Chin (221 - 207 B.C.) & Han (206 B.C. - 220 A.D.) Dynasties

Chin Dynasty (221-207 BC)


Between the Zhou and Chin Dynasties, seals were very, very tiny and they were called “Hsiao Mu” or “Chin Hsiao Mu.” The scripts of Hsiao Mu varied drastically so most of them are not decipherable.  The scripts were close to Small Zuan.


When Chin Shu Huang, the first emperor of the Chin Dynasty, unified China in 221 BC, he began using seals as symbols of imperial authority. One of his seals, made of fine jade with a knob in the form of a dragon, bore the inscription: "The Emperor glorious and long-lived, the recipient of heaven's command".

Seals became popular in the Chin Dynasty when people engraved their names on utensils and documents to claim ownership or for verification of social status. At this time, there were eight kinds of scripts used in the Chin Dynasty including Big Zuan, Small Zuan, Worm Script, Li Shu, and etc. Chin Shu Huang set up a governmental department to monitor Xi Seal and the feudal system of officials’ seals. He ordered the seals of the Emperor to be called “Xi” and must be made of jade; the seals of the officials and people could only be made with copper and be called “Inn.” Thus, “Inn” were used to distinguish the ranks of officials.


Han Dynasty (206 BC - 220 AD)

During the first year of Han Gao Zu’s reign (206 BC), he set up government operations to make seals and symbols.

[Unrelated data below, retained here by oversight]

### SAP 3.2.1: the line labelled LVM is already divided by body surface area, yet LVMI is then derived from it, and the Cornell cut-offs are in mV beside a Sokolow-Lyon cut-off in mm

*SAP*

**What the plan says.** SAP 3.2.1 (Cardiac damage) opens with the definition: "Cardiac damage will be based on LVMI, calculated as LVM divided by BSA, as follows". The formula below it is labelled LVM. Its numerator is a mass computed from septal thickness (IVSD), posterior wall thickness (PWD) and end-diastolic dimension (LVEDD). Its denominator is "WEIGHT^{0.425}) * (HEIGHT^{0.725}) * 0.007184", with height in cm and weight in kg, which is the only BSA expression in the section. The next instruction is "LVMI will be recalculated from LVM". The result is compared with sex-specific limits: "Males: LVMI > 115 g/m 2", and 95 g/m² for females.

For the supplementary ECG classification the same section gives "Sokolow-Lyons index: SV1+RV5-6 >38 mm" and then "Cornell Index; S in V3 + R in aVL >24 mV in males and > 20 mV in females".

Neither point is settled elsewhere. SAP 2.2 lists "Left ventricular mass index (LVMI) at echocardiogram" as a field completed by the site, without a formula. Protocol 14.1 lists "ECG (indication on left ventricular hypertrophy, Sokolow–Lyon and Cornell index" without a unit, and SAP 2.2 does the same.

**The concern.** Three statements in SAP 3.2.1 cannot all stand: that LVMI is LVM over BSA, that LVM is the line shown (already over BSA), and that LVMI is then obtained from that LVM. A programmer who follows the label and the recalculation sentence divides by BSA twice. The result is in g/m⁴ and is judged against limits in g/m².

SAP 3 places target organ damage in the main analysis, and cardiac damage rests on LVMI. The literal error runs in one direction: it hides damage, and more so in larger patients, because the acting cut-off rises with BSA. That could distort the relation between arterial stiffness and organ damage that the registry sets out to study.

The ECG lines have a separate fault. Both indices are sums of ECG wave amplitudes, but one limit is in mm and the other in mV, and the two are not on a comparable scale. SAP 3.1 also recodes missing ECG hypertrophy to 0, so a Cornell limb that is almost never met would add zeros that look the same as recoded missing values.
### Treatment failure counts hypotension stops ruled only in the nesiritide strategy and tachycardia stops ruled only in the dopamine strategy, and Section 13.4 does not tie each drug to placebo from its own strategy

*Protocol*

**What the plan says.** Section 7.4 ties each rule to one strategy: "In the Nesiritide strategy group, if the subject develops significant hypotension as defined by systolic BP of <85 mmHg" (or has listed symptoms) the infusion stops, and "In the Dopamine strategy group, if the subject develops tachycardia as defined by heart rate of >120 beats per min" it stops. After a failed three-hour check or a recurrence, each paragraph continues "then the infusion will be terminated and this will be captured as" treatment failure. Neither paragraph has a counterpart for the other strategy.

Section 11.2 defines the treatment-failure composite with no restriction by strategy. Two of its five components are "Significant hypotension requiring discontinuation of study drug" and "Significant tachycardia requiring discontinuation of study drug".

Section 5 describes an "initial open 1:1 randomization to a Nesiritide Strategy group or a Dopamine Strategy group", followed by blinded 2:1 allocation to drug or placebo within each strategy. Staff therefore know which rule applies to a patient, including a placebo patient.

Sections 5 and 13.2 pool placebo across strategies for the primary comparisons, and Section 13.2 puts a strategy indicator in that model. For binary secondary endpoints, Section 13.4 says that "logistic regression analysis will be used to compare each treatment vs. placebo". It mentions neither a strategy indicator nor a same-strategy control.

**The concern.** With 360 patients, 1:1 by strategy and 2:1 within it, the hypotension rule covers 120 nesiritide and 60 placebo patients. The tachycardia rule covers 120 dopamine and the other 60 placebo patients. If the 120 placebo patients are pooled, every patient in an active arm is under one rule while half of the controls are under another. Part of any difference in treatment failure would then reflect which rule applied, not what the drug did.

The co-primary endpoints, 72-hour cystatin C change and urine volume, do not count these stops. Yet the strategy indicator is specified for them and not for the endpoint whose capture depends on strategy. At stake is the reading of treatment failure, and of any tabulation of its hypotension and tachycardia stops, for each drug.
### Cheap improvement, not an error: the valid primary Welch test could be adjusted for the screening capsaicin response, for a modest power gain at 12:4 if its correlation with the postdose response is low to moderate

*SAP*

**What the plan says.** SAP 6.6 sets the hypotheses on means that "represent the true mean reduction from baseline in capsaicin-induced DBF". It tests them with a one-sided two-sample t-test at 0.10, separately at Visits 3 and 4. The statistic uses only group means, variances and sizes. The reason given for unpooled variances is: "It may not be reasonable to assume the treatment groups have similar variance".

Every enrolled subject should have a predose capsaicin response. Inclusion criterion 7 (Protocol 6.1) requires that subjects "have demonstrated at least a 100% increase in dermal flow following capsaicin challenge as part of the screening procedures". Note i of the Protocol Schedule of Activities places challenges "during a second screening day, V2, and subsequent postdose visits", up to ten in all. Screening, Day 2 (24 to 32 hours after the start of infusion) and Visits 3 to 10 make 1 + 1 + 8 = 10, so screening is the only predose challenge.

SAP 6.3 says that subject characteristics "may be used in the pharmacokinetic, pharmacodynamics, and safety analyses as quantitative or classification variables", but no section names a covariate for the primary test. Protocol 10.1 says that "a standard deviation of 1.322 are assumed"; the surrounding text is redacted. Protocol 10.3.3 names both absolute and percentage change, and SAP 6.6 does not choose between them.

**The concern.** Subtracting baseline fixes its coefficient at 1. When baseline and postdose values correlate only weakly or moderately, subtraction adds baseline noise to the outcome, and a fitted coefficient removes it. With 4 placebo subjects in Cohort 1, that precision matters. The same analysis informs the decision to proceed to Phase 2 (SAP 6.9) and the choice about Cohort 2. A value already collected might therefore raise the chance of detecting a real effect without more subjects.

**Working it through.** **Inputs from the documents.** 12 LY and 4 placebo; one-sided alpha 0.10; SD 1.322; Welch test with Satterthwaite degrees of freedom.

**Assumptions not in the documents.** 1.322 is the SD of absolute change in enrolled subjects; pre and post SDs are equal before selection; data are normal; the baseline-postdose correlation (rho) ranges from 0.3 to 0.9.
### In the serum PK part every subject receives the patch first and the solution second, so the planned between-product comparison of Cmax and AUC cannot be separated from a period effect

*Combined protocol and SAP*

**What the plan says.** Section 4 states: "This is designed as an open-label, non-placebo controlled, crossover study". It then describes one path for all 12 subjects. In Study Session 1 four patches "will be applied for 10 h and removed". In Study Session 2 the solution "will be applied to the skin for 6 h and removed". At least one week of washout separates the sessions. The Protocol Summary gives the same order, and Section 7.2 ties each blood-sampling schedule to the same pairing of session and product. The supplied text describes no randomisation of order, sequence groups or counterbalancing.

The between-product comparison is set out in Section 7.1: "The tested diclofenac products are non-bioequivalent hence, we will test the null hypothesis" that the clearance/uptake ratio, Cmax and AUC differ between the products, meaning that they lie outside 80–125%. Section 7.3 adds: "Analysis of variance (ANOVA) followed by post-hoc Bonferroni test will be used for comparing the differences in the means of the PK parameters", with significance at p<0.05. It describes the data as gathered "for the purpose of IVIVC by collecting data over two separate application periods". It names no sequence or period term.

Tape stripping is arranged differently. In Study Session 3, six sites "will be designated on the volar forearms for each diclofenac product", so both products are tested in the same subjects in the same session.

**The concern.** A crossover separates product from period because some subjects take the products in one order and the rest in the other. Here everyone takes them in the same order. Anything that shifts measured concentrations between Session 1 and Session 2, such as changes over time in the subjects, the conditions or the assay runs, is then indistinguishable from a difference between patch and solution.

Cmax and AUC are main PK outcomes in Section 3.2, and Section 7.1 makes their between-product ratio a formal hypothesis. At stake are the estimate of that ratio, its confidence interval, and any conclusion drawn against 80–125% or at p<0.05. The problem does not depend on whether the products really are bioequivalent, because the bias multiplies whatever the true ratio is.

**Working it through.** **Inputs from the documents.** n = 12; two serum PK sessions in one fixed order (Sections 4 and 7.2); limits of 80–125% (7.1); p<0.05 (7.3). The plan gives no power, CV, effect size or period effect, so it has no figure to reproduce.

In the early West Han Dynasty, seal making followed the Chin Dynasty custom by adding columns or grids around the scripts.

In 121, Hsu Sen published “Suo Wen Je Zu”. It’s a book that exemplifies revolution of Chinese characters and it is a must for serious Zuan Shu calligraphers and seal engravers.

During the Han Dynasty, as paper became more popular people started to stain seal engravings with colors, and then print them onto papers. For this purpose, red ink paste was created. In ancient days, correspondences were usually written on bamboo strips or wood rolls. To keep the contents confidential, people would tie the bamboo strips together with strings and cover the bundle with a specially designed wooden trough sealed with mud. A symbolic seal would then be pressed against the mud to leave an identification mark. The seal engravings for this purpose had to be done with deep carvings so that the markings would be clear and firm. This is called the Mud Seal (“Fon Ni” or “Ni Fon”.)  


Side and Upper Views of A Mud Seal


Up to the Eastern Han Dynasty (25-330), the color of ink used to affix official seals was regulated depending on the position of the owner. So officials had to use green ink or other colors like purple or yellow.


Official Seals in East Han Dynasty


In both the Chin and Han Dynasties, seal engraving reached its peak and the works became the learning resources for later seal engravers.


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